Ketamine-propofol combination (ketofol) vs propofol for procedural sedation and analgesia: Systematic review and meta-analysis

Mohammad Jalili, Maryam Bahreini, Amin Doosti-Irani, Rasoul Masoomi, Mona Arbab, Hadi Mirfazaelian

Research output: Contribution to journalArticlepeer-review

61 Scopus citations


Objective This meta-analysis of trials was conducted to evaluate the analgesic and side effects of ketamine-propofol combination (ketofol) in comparison to propofol in procedural sedation and analgesia (PSA). Methods Medline, EMBASE, Scopus, CINHAL, and Cochrane Central Register of Controlled Trials were searched for clinical trial. The administration complications were the key outcomes of interest. Result Eighteen clinical trials that met our criteria were included in the analysis. Pooling of data showed that ketofol is significantly effective for reduction of respiratory complication and with relative risk (RR) of 0.31 in 14 trials (95% confidence interval [CI], 0.47-0.7; P =.001). Ketofol was also effective in reducing cardiovascular complications with hypotension RR of 0.11 in 9 trials (95% CI, 0.17-0.97; P =.04) and bradycardia RR of 0.47 in 8 trials (95% CI, 0.28-0.72; P =.008). The present study also showed that the summary of RR for psychomimetic complications was 1.95 in 13 trials were (95% CI, 0.79-4.81; P =.15) and for muscle rigidity was 0.52 for 2 trials (95% CI, 0.06-4.67; P =.56), and both were insignificant. In regard to nausea and vomiting, the RR was 1.23 in 12 trials (95% CI, 0.39-3.88; P =.72) and insignificant. Conclusion This meta-analysis demonstrates good safety profile in cardiorespiratory problems and comparable rate of other complications with propofol in adult procedural sedation and analgesia.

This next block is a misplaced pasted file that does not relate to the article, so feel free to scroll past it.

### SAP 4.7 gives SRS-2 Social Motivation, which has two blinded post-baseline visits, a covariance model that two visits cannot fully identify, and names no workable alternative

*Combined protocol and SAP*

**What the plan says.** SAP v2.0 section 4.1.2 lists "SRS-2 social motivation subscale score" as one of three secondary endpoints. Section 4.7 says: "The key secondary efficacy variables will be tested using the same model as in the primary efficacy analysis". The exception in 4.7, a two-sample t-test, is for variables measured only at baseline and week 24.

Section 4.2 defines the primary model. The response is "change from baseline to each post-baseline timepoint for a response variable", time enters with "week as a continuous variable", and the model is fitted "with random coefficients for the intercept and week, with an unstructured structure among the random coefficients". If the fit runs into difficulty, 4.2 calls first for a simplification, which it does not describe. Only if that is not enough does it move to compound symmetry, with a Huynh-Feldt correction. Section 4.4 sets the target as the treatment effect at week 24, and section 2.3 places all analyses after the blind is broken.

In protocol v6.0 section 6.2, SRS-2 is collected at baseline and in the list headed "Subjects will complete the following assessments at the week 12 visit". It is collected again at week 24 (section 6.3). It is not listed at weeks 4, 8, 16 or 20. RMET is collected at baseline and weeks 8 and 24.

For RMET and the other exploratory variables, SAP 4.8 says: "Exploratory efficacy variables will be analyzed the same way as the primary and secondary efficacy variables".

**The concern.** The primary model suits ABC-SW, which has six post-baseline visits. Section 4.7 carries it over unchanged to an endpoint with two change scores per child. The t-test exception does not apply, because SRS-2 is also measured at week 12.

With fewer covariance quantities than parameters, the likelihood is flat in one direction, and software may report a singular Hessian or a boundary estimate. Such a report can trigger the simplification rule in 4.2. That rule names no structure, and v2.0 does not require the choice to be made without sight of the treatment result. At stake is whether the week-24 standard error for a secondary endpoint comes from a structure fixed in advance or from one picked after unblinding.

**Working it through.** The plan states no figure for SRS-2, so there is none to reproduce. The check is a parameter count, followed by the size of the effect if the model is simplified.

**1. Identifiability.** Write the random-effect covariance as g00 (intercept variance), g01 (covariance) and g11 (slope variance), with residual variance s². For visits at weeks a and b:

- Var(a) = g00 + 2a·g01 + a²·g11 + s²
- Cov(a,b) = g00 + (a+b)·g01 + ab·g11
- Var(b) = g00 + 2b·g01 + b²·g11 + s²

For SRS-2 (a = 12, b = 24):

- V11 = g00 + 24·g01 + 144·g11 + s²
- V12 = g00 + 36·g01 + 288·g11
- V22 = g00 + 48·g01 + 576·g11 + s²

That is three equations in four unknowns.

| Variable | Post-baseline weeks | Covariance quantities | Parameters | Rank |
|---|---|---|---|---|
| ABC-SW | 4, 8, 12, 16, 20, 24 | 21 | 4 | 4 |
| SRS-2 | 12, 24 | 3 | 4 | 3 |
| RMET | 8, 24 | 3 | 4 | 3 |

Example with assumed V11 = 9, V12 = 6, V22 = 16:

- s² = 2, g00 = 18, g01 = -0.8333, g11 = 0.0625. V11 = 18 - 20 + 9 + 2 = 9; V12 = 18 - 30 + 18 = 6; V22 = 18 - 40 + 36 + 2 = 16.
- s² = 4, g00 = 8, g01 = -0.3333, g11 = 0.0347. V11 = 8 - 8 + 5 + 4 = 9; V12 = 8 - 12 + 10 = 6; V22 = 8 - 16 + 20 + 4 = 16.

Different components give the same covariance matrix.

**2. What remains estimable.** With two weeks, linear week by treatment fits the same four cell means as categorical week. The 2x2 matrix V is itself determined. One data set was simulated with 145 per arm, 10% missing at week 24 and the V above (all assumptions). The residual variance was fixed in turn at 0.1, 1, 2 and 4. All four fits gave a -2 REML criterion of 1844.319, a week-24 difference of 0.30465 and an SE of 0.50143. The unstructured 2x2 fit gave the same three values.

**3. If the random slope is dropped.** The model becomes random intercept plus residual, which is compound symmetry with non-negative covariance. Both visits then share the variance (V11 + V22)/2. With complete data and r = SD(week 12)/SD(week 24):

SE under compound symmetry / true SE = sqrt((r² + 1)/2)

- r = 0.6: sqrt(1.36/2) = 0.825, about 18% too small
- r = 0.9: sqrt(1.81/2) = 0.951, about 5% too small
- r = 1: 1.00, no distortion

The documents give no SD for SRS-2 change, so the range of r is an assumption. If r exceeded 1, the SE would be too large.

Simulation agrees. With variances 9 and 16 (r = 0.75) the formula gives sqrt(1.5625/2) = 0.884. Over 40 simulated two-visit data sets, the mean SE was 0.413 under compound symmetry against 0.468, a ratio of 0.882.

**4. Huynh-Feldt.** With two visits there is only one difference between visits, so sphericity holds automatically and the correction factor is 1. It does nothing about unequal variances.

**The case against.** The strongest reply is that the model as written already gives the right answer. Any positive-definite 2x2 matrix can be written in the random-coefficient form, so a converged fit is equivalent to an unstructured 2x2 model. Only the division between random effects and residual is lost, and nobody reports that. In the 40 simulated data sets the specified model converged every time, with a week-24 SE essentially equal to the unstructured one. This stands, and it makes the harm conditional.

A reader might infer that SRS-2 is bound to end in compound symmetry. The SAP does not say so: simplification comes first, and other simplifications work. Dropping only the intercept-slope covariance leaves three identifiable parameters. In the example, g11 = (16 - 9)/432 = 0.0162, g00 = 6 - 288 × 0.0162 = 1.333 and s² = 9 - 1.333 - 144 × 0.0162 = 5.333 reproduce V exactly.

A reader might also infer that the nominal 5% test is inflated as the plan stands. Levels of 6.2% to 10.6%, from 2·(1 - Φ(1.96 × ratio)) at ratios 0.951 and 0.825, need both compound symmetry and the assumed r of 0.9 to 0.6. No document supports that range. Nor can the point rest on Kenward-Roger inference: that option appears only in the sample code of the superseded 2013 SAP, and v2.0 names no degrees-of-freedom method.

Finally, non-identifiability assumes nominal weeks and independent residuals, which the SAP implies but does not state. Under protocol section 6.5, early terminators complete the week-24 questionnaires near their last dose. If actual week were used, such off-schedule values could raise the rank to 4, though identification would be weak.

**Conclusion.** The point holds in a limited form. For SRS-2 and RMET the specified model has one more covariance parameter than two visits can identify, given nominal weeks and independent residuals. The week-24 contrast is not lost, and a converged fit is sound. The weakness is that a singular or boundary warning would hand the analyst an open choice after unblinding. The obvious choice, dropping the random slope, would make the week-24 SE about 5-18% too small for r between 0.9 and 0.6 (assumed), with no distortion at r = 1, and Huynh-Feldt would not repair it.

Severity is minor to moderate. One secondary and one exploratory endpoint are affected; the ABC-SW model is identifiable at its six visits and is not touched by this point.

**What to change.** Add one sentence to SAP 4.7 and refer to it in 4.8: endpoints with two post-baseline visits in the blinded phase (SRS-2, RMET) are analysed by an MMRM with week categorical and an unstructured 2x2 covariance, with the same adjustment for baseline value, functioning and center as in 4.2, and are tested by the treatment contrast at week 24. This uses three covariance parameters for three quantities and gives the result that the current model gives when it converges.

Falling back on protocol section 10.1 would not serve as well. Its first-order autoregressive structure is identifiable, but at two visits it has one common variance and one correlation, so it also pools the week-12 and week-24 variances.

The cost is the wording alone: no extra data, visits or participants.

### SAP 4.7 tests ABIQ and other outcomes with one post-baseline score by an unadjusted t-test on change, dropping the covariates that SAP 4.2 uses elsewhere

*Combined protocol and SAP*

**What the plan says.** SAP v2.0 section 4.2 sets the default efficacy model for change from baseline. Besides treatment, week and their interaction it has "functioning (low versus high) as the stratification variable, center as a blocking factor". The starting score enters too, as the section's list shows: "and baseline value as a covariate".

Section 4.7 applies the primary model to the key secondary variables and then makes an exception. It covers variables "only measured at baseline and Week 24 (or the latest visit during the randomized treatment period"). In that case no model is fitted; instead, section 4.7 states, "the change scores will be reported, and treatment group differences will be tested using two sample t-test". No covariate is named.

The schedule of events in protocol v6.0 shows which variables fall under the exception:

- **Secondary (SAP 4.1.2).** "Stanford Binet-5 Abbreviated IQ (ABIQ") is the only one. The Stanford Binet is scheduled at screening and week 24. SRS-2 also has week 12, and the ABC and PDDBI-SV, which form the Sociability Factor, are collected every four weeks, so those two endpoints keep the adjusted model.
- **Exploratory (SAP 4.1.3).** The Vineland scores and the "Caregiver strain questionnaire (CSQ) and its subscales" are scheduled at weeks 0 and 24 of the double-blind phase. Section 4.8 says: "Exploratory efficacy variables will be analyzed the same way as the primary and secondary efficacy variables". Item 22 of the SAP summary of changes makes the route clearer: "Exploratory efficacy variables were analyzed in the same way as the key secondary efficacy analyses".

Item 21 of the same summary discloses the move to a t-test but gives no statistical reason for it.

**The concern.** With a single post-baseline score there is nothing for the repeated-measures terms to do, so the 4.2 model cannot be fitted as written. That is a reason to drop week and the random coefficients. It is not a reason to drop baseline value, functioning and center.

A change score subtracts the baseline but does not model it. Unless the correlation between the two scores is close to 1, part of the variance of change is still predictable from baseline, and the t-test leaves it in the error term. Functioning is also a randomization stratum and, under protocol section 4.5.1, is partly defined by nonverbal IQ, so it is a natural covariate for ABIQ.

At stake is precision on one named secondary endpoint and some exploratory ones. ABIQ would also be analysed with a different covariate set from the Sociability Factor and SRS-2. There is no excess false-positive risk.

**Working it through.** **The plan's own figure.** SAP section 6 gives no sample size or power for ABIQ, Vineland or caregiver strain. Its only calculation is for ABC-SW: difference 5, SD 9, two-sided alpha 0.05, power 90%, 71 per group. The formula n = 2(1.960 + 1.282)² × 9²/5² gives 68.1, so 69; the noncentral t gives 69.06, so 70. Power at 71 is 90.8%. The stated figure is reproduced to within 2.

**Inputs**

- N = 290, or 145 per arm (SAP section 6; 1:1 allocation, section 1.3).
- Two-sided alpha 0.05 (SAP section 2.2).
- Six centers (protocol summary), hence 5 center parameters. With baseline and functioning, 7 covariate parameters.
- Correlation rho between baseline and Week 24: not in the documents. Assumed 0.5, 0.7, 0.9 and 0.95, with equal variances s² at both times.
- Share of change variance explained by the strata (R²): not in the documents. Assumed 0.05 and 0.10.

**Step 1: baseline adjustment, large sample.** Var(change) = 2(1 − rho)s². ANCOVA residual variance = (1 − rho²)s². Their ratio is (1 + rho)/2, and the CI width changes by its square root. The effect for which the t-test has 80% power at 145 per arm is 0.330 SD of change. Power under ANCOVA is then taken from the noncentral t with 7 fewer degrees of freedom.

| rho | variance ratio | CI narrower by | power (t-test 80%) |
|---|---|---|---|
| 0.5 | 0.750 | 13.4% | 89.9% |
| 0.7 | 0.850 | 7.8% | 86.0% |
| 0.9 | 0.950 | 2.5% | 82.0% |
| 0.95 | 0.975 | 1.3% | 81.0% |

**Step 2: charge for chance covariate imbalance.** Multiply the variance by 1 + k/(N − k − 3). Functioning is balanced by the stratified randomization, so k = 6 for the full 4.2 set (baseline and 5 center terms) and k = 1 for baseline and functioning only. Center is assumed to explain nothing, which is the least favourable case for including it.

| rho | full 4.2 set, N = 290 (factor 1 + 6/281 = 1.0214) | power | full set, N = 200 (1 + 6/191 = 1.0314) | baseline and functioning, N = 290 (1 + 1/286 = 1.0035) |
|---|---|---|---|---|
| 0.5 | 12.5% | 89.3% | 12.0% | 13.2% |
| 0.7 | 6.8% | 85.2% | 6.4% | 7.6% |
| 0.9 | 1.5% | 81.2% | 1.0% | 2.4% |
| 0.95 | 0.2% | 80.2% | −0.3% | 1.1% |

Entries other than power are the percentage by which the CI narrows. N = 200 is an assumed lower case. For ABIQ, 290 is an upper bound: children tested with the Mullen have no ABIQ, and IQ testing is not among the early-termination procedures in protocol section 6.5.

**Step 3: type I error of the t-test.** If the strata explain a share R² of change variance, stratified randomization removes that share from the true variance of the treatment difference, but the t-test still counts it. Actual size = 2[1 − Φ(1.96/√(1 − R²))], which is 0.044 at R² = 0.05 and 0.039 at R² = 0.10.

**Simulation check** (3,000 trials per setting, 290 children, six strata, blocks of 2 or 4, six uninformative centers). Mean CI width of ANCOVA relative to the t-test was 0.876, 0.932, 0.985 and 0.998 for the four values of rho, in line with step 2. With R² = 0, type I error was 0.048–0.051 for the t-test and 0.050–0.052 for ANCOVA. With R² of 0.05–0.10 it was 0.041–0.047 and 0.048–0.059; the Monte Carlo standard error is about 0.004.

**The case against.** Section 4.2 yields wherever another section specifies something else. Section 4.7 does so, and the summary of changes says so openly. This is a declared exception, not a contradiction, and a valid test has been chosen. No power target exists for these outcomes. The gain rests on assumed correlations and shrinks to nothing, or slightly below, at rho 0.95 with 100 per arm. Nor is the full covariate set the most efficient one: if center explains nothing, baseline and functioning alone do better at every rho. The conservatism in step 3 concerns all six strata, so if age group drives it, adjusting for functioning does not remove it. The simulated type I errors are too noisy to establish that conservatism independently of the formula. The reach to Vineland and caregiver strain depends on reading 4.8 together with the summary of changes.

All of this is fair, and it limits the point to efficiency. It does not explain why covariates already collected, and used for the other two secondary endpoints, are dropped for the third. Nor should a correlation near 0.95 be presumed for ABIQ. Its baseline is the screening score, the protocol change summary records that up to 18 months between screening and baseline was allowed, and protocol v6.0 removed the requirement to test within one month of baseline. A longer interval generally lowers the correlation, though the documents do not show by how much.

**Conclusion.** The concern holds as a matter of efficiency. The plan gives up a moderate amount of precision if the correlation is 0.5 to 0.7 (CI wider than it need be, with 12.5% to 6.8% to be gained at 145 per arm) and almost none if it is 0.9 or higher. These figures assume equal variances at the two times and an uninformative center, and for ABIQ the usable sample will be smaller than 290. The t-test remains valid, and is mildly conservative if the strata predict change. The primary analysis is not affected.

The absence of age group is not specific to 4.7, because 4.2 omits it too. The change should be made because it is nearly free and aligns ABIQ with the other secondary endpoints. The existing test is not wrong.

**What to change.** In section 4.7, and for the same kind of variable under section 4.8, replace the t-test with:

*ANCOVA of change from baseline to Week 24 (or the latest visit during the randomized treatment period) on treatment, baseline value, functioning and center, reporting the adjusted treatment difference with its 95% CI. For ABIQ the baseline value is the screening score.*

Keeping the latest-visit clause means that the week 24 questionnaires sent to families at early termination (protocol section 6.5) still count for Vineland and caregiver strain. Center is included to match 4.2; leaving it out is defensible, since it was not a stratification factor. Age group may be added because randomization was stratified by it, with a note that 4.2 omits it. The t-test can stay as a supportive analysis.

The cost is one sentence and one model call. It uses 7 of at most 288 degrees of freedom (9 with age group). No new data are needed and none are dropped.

Original languageEnglish (US)
Pages (from-to)558-569
Number of pages12
JournalAmerican Journal of Emergency Medicine
Issue number3
StatePublished - Mar 1 2016
Externally publishedYes

ASJC Scopus subject areas

  • Emergency Medicine


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